Lance Armstrong annoys the heck out of me, and for no real good reason. I understand, respect, and am amazed by the fact that he battled cancer and made a recovery when no one thought it was possible. I understand that the divorce was probably the best solution for his family. I just get a little annoyed when really great people seem, on the outside only, perhaps, to be corrupted by celebrity and leave their old lives behind. You never hear about his family anymore -- you hear about the Tour, Sheryl Crowe, and the millions of endorsements he has. That's great for him -- but quite frankly, I'm sick of him, and I feel bad for his kids. I liked the incredible-cancer-survivor-cyclist-dad story better than the Tour-Crowe-Gatorade story. That's all, I suppose. I'm just Lance-Armstronged-out.

    So, no -- I didn't intend to make a statement about anything other than my personal quirks, likes/dislikes here.

     
  • At 2:23 AM, Blogger Demetri said…

    Hey,

    You're right (of course), that was me way back when. Wow. That's funny. I think of myself as commenting so infrequently that I couldn't possibly have said something here before. But it really makes sense. Here's why: I just reread that first post of yours, and aside from me being a historian and not having kids and being a boy (there are probably others, I have pierced ears, long hair, and a size 13 shoe - at least one of these is probably different), your story feels familiar, only I am not as far into the journey. Undergrad and growing up in the midwest, masters in Dublin, then back to the midwest, got married and now it's apply to Ph.D. schools in the midwest. And you know, I've never been more aware of what I don't know. I suspect this will get worse as I learn more. After going through a rigorous research/thesis process (the M.Litt. in Dublin was pure research/writing and defense - it was about 200 pages long), it's quite challenging to write my statement of intent for the Ph.D.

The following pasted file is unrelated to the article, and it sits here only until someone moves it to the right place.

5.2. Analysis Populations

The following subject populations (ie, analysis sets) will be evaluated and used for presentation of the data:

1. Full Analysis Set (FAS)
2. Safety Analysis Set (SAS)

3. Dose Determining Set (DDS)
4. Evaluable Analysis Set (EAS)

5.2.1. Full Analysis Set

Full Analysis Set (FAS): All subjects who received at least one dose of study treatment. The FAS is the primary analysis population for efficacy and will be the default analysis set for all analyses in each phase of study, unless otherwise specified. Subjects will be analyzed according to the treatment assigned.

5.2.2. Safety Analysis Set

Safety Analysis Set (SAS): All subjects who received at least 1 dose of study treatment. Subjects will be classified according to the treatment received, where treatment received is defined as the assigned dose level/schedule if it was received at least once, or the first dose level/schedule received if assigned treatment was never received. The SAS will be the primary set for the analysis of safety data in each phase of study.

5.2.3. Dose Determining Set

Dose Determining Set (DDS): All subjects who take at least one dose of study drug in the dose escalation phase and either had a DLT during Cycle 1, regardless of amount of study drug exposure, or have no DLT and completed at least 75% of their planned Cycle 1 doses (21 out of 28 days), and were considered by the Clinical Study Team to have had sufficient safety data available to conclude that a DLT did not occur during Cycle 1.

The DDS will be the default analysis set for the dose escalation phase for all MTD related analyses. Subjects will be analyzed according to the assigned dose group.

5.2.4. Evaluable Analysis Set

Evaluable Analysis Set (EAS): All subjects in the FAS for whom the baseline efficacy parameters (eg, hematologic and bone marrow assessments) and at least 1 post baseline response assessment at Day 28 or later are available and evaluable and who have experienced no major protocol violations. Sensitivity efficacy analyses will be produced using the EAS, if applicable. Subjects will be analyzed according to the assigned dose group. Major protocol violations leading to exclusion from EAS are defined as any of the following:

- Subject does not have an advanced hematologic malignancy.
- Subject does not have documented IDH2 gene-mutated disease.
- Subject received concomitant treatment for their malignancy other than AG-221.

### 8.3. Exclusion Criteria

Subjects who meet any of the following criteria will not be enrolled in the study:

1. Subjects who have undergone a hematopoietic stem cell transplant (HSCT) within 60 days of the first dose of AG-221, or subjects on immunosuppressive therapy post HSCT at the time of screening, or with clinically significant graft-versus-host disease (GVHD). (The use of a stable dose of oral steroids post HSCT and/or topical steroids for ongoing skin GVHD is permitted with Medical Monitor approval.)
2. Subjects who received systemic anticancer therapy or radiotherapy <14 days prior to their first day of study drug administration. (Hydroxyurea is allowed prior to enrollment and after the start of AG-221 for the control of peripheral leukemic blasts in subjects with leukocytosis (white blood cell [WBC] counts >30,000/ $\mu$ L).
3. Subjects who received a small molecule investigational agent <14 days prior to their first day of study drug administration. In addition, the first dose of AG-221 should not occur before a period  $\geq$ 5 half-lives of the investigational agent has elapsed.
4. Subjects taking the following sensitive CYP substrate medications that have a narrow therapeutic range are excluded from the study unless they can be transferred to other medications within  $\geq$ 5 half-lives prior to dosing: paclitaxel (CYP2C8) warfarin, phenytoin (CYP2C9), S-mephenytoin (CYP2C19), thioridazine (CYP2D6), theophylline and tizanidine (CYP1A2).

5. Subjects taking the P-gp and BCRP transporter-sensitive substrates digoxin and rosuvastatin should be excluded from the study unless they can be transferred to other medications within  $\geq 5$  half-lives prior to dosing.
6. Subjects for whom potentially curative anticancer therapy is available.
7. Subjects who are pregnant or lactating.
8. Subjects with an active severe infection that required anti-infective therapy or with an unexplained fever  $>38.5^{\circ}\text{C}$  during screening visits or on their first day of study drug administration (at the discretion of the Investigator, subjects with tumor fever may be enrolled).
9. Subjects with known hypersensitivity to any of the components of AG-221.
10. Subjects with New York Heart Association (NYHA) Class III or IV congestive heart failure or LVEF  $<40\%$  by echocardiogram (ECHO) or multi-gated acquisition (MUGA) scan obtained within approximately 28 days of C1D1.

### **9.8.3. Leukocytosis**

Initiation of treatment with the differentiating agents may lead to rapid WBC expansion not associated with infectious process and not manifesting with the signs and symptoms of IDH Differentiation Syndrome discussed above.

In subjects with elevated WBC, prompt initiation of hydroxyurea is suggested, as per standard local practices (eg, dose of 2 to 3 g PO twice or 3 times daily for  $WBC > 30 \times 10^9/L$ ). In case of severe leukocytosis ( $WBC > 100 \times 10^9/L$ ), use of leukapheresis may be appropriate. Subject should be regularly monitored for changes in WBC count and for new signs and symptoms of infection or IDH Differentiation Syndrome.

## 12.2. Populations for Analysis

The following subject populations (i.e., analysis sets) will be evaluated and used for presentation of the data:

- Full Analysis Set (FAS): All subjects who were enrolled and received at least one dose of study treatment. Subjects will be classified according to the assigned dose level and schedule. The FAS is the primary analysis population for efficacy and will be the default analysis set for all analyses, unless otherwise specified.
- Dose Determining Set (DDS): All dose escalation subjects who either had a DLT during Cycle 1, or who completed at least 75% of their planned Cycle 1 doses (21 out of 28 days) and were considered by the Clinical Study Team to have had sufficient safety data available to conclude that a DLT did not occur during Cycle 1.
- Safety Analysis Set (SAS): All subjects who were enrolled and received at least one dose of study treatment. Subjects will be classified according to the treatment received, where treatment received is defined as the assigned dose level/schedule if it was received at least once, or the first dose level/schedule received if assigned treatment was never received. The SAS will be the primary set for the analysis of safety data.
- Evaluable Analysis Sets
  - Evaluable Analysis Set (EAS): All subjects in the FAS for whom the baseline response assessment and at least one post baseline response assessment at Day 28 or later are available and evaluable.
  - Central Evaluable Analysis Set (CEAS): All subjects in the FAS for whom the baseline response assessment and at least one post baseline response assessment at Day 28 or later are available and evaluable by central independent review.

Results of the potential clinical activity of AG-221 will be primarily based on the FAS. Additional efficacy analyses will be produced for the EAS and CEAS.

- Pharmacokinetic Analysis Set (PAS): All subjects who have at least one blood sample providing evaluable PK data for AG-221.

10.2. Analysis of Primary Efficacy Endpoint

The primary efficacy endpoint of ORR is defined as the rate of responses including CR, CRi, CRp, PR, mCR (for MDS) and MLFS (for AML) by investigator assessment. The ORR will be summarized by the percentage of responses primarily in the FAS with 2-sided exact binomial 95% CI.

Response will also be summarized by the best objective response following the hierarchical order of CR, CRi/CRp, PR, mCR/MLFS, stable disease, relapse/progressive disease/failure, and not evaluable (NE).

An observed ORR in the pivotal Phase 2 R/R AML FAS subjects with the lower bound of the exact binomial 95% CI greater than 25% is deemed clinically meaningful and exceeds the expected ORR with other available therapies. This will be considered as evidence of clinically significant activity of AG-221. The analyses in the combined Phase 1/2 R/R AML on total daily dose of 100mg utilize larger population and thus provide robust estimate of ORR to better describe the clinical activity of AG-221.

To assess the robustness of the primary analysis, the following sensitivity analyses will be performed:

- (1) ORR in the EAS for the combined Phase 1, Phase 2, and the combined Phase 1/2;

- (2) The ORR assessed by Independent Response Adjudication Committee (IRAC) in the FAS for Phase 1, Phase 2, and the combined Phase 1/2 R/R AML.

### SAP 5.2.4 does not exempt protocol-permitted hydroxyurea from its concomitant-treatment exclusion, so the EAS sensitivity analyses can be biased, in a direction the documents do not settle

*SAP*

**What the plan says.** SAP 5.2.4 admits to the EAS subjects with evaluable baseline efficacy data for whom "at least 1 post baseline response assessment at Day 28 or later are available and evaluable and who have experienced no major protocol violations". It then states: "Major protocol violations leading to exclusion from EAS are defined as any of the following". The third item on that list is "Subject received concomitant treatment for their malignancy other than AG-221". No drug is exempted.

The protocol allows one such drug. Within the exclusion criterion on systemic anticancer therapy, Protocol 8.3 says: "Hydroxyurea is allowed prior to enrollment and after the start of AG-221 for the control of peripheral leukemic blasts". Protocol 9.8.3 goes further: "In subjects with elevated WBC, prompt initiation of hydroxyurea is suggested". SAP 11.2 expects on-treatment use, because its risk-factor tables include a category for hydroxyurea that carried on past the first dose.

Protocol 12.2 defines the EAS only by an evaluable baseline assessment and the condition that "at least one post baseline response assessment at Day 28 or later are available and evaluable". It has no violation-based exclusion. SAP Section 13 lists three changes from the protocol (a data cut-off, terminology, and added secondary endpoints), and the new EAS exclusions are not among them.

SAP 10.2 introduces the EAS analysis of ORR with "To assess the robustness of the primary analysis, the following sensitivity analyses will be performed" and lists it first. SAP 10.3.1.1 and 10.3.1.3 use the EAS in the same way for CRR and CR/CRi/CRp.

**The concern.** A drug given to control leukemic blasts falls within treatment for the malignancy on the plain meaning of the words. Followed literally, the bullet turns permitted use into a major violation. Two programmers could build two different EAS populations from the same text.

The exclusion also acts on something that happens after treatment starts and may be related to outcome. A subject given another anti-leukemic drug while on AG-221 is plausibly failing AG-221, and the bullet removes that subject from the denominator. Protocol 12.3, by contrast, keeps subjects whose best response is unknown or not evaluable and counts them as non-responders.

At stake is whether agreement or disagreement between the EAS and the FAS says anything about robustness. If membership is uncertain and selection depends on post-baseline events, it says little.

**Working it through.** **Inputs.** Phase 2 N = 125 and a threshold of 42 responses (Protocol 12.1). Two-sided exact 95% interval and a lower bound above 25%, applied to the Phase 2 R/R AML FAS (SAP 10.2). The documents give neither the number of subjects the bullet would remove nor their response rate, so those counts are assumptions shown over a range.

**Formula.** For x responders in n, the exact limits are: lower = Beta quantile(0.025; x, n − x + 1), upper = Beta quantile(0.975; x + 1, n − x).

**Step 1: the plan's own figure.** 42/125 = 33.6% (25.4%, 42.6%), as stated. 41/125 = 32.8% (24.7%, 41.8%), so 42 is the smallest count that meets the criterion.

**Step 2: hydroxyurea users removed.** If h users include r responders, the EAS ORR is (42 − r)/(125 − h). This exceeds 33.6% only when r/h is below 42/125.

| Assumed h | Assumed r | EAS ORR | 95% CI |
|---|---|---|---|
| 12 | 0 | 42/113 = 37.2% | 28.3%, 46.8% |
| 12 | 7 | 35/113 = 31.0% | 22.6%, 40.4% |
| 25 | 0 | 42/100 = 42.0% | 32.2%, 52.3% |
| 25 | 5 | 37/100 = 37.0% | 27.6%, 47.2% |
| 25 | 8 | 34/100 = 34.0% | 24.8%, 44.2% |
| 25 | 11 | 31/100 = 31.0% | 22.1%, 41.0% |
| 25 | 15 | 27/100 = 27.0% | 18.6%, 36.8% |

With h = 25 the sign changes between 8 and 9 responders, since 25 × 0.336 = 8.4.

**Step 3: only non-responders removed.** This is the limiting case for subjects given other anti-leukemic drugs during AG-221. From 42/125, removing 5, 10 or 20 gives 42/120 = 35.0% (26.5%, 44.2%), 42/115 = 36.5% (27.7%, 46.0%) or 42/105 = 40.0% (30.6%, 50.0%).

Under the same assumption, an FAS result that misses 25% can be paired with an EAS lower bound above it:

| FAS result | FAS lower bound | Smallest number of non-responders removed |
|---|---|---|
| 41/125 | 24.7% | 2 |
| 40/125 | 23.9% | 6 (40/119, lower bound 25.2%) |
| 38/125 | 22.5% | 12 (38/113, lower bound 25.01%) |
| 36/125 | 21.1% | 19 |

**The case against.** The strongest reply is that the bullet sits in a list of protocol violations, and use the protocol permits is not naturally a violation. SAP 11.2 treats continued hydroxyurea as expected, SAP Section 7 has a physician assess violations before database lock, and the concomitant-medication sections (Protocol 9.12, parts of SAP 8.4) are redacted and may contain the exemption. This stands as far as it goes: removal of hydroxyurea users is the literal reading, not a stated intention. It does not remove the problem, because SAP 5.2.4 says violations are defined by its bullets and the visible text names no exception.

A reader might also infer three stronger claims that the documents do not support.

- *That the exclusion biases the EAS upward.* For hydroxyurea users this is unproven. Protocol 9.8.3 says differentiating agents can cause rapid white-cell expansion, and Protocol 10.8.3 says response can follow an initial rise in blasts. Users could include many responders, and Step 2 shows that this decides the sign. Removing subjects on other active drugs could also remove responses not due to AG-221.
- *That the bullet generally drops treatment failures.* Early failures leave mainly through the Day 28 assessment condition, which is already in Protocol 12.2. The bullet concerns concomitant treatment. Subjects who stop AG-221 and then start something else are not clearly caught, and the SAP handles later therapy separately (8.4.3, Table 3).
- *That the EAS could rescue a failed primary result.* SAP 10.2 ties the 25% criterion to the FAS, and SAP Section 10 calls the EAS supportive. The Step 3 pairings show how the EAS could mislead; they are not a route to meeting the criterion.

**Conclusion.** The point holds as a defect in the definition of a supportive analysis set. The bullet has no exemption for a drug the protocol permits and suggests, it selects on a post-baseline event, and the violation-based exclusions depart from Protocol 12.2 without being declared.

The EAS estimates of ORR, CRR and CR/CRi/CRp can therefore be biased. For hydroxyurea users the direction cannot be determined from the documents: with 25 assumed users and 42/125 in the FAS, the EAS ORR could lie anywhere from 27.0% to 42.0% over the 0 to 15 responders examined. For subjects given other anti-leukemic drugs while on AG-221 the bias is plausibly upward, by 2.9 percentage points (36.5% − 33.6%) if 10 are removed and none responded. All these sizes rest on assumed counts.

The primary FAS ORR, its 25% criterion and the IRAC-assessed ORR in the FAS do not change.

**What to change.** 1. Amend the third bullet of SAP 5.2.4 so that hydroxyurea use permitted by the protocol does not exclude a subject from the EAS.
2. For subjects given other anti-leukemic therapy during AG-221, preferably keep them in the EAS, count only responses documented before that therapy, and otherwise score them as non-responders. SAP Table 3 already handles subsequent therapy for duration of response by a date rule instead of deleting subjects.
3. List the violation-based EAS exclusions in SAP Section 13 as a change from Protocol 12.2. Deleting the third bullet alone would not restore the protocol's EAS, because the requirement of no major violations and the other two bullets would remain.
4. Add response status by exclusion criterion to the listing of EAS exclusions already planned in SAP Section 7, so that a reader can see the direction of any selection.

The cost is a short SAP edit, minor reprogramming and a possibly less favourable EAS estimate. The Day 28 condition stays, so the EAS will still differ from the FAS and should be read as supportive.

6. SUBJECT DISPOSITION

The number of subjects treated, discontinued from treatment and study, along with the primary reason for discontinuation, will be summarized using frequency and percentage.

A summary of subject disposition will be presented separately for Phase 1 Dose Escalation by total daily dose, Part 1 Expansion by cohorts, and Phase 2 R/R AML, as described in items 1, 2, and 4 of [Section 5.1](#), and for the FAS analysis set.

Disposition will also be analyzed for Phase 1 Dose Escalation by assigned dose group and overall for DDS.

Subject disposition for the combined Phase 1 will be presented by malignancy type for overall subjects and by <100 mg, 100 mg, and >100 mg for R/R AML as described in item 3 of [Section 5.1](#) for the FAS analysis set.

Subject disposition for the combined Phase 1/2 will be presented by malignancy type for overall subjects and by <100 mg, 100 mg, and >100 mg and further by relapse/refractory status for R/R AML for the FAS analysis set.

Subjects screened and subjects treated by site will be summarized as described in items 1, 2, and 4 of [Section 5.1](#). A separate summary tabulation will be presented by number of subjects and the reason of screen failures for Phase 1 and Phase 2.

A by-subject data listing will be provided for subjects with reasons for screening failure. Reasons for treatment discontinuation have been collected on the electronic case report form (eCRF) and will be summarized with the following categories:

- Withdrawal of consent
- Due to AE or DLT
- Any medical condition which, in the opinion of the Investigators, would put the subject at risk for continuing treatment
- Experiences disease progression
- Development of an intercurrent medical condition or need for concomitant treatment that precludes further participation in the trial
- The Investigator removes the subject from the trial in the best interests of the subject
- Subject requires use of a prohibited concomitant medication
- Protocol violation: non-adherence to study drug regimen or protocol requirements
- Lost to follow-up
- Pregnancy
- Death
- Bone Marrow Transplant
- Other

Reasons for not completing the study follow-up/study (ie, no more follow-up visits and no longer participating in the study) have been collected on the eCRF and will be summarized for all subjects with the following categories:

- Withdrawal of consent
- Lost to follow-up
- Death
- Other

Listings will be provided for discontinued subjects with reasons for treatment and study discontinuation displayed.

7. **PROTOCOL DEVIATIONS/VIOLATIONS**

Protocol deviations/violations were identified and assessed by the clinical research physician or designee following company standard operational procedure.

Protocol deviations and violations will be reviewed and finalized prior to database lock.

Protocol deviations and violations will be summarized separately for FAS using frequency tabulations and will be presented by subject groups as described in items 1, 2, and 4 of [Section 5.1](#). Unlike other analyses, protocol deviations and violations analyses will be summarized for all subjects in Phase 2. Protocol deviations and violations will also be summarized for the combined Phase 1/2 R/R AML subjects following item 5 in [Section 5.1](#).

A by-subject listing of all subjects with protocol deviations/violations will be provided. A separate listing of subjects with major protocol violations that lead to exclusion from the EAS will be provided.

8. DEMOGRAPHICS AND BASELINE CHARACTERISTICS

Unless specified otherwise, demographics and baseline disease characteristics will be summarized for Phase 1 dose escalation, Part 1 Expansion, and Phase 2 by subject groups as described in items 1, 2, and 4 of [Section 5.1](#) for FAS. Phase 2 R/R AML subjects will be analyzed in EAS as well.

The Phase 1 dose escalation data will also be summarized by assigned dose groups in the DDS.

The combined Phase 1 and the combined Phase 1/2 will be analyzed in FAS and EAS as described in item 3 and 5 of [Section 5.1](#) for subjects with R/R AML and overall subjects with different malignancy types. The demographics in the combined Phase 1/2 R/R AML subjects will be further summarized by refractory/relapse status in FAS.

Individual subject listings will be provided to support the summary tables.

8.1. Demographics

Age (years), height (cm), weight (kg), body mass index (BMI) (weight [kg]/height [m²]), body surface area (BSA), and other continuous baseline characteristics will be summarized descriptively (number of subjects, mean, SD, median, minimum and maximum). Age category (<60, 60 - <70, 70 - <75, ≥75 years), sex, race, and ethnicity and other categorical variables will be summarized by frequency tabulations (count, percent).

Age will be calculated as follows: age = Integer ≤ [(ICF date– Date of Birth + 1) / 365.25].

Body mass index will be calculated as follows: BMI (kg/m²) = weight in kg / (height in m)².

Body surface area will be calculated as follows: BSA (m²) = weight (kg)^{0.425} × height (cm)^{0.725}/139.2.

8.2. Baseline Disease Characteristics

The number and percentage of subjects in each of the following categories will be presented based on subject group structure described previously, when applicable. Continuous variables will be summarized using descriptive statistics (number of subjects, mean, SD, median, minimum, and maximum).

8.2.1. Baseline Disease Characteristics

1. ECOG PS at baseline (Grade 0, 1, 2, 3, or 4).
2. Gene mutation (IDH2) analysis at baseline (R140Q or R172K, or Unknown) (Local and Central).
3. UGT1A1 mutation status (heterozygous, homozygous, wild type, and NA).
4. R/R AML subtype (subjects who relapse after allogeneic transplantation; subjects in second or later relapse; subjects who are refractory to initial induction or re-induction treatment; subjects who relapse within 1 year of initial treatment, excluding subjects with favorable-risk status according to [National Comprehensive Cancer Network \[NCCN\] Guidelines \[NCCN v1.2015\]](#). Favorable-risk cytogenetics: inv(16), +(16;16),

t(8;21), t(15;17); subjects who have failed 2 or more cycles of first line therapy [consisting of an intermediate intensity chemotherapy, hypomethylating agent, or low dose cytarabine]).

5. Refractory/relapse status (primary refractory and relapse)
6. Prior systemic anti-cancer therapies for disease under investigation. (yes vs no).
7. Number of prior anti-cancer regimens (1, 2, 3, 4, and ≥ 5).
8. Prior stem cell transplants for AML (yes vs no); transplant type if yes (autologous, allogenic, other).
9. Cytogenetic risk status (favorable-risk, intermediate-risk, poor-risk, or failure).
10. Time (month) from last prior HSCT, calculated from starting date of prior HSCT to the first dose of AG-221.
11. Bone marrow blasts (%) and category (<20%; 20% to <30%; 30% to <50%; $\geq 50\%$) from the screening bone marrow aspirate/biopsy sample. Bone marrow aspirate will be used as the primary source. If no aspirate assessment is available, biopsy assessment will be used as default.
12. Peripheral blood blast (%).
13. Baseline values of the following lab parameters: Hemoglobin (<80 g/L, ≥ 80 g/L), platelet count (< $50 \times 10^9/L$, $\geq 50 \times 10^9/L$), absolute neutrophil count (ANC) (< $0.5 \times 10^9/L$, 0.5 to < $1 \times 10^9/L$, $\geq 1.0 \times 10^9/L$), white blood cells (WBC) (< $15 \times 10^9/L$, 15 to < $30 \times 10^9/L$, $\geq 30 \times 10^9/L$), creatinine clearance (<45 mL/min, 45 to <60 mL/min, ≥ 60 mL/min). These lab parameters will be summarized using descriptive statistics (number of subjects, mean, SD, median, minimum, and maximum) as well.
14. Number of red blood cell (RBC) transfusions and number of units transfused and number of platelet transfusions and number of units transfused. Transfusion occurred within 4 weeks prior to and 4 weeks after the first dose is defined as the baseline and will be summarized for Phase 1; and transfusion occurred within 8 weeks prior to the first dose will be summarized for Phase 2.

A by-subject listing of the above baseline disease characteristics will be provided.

So it feels like something of a similar journey.


    Really though, don't censor yourself much. It's much more fun this way. You've written nothing that you can't defend. I mean it's not like you were making statements in support of white supremacy or other garbage like that.

    As for Armstrong, yes, his accomplishments are pretty amazing. On a personal level, my heart sort of melted when I saw a piece last year on OLN. He got all giggly and silly when talking about Sheryl Crowe actually writing songs while staying with him. Like he couldn't believe it was happening. I thought it was cute.

    In any case, knowing that I was the first comment poster on your blog, I shall not forget it again. I think it's an honor.